Houston Methodist. Leading Medicine

Wrist News

Closed Surgery Is Suboptimal for Chronic Scapholunate Instability

In this study the results of closed surgery for 11 patients with chronic scapholunate (SL) instability are reported. SL instability occurs when the interosseous ligament between these two bones (scaphoid and lunate) is torn. Closed surgery more than three months after this injury isn't usually advised. The authors report suboptimal results with the technique they tried.

Eleven patients with chronic SL instability who didn't want open surgery were included. Arthroscopy was used to remove all traces of the torn ligament. This procedure is called debridement.

Removing the torn ligament down to bleeding bone may help produce scar tissue to help stabilize the joint. The two bones were also wired together to hold them in place during healing. The wire was removed eight weeks later.

The operation was a failure for three patients. They ended up having a wrist fusion to eliminate the pain. Four of the remaining eight patients were pain free. The other four had pain with everyday activities and decreased grip strength.

Grip strength and range of motion were never back to normal. X-rays showed bone gapping in all patients during gripping activities. No one had an unstable wrist.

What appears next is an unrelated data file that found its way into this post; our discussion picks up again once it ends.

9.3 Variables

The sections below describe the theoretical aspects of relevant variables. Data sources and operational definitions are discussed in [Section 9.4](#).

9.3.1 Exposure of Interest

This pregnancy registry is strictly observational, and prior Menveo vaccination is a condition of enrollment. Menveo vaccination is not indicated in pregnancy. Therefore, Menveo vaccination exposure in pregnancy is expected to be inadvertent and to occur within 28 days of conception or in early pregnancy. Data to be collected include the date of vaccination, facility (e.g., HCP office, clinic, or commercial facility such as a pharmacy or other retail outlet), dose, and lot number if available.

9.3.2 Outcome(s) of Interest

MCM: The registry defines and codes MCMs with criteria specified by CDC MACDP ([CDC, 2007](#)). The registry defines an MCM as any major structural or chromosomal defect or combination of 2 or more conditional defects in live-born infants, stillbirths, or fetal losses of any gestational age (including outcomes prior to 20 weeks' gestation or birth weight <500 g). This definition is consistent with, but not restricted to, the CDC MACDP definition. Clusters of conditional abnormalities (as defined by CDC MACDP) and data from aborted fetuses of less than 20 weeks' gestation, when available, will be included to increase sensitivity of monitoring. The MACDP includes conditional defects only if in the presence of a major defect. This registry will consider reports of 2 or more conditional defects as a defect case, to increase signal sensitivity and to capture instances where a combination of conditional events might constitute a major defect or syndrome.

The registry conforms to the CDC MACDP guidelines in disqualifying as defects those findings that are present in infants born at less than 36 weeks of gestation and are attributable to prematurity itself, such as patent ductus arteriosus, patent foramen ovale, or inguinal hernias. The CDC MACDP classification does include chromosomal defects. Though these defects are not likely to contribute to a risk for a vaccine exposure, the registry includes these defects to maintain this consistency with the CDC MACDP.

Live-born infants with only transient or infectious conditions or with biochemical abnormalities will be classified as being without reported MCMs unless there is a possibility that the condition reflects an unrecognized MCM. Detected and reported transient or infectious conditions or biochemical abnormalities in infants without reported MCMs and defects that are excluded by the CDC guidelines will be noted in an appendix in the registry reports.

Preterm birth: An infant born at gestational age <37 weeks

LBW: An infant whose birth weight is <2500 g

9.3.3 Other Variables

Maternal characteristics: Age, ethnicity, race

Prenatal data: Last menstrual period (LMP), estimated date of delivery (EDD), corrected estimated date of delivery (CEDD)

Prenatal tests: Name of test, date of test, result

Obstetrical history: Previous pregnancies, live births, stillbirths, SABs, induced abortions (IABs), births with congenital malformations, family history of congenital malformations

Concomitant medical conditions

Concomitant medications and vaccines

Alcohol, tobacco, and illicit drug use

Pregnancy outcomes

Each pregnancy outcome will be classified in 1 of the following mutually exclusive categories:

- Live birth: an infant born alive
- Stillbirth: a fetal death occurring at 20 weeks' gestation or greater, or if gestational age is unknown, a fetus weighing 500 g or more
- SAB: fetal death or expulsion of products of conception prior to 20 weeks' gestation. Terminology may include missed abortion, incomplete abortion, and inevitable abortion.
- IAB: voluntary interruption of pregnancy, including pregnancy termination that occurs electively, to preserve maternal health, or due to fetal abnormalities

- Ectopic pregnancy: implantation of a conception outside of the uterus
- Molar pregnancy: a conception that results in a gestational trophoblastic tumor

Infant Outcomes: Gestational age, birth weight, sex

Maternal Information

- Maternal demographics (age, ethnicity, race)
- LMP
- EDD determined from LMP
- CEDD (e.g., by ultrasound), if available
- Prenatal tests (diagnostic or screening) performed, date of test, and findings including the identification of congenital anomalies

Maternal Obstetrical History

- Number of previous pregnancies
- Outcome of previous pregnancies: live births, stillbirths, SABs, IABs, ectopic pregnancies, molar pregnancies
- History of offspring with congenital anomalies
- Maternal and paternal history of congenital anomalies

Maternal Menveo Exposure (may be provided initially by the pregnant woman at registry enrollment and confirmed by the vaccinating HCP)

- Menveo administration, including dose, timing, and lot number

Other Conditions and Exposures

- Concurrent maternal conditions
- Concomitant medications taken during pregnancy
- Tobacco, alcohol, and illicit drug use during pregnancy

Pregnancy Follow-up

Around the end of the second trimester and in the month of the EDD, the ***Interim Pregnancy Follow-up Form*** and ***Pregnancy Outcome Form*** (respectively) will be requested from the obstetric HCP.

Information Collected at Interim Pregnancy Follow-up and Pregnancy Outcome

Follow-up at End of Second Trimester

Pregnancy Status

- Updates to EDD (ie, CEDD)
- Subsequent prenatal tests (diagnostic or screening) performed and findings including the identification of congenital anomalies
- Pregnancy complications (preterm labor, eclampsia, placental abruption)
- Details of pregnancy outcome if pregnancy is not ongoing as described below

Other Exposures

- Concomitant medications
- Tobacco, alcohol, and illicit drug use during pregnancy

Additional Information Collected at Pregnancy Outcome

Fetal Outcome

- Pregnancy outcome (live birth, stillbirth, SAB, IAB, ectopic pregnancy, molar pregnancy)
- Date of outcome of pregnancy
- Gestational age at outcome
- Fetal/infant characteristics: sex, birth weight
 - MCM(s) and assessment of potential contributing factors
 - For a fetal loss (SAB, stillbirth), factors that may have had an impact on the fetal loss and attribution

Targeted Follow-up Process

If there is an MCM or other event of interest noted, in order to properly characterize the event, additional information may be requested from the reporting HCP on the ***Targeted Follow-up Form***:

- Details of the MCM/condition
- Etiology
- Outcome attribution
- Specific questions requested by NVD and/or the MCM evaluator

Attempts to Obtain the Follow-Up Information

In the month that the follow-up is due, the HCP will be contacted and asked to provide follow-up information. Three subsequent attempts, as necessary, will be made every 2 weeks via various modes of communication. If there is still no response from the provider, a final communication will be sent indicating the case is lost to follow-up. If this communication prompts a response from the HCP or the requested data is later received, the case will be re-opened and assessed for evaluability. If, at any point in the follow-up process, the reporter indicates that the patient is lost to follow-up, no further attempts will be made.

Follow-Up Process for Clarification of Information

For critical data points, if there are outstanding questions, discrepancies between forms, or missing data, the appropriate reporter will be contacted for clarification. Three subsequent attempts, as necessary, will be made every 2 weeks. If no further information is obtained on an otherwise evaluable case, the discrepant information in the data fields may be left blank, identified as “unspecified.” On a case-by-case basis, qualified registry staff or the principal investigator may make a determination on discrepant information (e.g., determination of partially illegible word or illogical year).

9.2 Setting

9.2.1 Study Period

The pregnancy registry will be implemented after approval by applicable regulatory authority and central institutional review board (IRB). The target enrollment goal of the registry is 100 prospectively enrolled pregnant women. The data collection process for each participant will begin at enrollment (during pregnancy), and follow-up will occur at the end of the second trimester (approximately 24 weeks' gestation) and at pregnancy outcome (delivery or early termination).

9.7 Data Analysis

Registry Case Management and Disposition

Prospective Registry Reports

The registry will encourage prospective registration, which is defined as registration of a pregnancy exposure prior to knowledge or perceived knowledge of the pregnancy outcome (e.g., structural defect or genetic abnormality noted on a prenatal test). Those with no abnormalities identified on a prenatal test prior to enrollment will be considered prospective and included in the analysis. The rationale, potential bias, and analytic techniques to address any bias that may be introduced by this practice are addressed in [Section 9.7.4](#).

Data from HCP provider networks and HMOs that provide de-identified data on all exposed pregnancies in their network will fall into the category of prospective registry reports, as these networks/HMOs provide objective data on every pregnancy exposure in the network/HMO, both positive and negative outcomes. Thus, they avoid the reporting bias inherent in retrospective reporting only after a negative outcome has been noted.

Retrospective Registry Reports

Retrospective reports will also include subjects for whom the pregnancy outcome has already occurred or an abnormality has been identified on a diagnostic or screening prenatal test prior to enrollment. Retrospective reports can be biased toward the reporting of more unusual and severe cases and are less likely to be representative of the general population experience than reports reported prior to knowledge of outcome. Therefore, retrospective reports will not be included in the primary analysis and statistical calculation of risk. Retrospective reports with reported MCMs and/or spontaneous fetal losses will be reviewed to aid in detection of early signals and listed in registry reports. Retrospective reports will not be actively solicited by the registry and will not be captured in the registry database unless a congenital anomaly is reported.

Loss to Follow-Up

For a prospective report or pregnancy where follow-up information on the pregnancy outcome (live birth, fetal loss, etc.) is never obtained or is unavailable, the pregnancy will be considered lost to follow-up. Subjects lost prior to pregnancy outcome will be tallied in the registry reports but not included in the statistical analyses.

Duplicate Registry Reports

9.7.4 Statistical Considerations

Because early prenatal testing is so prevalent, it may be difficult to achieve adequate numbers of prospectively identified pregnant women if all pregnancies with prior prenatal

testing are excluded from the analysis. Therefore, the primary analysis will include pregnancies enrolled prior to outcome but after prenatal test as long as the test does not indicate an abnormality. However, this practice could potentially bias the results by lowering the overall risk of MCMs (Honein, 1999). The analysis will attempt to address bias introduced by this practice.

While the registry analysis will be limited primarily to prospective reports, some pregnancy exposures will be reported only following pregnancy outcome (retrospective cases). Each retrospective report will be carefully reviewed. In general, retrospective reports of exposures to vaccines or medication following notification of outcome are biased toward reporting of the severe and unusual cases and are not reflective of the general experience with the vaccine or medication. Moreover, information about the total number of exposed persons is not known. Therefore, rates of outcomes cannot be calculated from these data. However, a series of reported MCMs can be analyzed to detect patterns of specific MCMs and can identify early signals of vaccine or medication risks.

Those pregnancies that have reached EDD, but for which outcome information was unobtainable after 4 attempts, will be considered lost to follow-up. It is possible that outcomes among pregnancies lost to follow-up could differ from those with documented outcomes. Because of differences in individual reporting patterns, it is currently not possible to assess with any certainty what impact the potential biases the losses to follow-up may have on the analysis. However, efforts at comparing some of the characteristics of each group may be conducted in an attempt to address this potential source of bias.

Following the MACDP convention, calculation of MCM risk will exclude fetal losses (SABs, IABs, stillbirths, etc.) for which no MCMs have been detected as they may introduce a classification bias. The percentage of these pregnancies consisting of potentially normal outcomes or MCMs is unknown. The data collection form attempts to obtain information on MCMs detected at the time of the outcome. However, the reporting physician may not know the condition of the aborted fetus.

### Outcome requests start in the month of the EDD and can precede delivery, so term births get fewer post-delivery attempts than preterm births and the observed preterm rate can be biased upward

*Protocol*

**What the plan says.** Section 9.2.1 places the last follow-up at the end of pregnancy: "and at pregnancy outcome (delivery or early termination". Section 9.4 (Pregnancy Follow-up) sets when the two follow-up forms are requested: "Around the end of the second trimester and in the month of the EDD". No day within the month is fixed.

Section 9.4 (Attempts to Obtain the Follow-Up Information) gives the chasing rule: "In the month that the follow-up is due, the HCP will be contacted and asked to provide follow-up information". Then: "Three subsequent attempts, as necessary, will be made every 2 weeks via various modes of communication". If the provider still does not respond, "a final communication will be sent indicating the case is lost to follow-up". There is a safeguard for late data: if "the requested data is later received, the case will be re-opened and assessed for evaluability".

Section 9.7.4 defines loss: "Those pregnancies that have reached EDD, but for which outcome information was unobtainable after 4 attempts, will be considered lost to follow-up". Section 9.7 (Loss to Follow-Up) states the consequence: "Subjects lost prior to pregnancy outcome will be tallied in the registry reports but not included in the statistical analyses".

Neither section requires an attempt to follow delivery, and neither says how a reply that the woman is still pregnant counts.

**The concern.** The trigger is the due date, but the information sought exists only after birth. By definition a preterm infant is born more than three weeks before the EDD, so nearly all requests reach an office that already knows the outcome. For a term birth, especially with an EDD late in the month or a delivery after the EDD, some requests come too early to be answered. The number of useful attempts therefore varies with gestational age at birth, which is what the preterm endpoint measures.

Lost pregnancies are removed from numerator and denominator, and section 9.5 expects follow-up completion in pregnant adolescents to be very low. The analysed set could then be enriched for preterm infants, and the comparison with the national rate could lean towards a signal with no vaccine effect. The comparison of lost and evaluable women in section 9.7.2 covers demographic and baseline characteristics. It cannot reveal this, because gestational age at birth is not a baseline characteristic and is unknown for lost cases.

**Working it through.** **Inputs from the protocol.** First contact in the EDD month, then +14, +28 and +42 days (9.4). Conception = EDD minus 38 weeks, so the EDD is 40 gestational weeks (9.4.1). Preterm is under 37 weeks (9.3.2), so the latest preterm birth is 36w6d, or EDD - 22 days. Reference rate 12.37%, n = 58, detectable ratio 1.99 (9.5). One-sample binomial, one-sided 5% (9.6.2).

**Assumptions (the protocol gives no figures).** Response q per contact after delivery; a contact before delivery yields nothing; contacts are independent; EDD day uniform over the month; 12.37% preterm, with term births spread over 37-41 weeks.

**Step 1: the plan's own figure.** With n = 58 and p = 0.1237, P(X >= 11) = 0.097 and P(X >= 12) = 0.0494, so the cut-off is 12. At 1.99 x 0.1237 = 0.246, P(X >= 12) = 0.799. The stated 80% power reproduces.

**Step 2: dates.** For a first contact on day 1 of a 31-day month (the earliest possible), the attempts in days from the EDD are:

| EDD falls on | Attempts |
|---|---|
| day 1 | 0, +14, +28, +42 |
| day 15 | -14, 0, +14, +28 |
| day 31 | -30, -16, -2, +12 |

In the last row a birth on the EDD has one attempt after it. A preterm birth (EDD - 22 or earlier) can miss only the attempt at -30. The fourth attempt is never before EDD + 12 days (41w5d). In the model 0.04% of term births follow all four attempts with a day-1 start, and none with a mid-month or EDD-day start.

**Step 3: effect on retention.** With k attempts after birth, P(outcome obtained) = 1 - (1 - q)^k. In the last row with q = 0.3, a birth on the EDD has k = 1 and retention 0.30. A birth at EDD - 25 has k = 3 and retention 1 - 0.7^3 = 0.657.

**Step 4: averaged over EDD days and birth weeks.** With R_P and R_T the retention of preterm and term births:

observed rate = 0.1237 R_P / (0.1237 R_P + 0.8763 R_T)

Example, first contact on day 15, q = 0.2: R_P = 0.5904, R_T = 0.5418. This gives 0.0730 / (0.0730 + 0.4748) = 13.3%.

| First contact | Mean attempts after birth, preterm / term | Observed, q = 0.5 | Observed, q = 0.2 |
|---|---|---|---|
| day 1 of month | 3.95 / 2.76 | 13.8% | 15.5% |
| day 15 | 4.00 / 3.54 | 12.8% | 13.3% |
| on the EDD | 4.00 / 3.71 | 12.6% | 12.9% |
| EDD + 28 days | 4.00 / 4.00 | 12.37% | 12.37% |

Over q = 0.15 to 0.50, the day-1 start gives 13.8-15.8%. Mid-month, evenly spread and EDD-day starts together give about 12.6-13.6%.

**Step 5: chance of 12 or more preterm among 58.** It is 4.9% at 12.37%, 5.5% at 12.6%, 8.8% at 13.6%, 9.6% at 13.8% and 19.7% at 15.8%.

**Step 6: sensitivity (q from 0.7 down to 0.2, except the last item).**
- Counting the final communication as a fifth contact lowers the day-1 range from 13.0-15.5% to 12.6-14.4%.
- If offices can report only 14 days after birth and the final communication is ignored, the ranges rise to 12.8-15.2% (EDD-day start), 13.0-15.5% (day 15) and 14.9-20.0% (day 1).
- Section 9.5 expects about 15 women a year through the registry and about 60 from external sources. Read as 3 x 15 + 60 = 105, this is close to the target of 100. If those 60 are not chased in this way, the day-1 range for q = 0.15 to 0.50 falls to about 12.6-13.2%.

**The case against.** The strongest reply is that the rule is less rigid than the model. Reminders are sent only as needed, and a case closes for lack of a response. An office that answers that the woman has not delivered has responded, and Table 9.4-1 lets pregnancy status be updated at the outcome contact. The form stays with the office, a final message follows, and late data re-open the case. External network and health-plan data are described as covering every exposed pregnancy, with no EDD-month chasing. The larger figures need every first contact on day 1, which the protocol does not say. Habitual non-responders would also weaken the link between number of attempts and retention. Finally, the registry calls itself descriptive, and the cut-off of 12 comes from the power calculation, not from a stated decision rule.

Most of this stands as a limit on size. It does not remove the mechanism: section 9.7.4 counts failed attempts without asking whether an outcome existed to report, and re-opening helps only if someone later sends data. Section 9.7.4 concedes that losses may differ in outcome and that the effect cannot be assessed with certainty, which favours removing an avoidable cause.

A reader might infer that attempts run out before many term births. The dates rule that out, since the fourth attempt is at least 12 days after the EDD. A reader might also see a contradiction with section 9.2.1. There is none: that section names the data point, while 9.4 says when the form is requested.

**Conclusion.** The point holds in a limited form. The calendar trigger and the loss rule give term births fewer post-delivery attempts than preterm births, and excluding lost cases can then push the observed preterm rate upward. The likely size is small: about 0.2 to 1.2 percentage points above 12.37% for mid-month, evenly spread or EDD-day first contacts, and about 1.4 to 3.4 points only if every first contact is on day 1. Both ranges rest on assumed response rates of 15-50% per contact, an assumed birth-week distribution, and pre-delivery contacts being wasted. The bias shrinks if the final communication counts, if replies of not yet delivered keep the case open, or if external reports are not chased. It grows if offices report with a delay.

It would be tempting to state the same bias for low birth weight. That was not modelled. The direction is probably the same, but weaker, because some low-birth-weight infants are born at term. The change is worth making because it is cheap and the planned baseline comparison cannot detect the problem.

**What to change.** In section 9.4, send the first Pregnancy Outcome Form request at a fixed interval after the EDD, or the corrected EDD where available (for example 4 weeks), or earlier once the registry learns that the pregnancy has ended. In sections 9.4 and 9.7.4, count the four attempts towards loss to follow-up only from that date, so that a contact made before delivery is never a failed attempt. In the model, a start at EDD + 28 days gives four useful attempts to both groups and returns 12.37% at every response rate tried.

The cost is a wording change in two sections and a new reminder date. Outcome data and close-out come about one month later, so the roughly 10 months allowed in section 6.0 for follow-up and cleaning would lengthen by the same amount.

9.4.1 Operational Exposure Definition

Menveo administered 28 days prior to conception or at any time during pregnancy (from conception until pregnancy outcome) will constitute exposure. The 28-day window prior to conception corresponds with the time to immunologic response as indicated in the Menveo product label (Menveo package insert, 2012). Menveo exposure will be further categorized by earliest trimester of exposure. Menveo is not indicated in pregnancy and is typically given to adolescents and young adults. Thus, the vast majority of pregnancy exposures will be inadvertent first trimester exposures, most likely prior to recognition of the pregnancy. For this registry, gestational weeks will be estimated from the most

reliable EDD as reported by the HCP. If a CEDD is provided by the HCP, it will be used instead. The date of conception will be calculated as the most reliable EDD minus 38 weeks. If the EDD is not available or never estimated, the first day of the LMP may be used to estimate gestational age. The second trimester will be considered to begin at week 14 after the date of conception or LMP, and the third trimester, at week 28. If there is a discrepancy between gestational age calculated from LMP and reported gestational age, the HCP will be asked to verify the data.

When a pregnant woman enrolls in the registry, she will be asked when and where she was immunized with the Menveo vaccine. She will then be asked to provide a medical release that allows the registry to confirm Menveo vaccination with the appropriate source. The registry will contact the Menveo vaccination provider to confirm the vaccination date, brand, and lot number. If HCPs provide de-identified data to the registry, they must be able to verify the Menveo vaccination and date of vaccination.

Some patients were followed for up to three years but the authors pointed out the need for long-term results. How long does the surgery hold up? Does arthritis set in? Do younger patients have better results? Does the repair hold up for patients who work as manual laborers? The authors hope to answer these questions as part of the follow-up for this study.


Nickolaos A. Darlis, MD, et al. Arthroscopic Debridement and Closed Pinning for Chronic Dynamic Scapholunate Instability. In The Journal of Hand Surgery. March 2006. Vol. 31A. No. 3. Pp. 418-424.

04/27/2006

*Disclaimer:* The information contained herein is compiled from a variety of sources. It may not be complete or timely. It does not cover all diseases, physical conditions, ailments or treatments. The information should NOT be used in place of visit with your healthcare provider, nor should you disregard the advice of your health care provider because of any information you read in this topic.
All content provided by eORTHOPOD® is a registered trademark of Medical Multimedia Group, L.L.C.. Content is the sole property of Medical Multimedia Group, LLC and used herein by permission.

Our Specialties

Where Does It Hurt?

Our Locations

  Follow Us

Follow us on Facebook Follow us on YouTube
Follow us on Twitter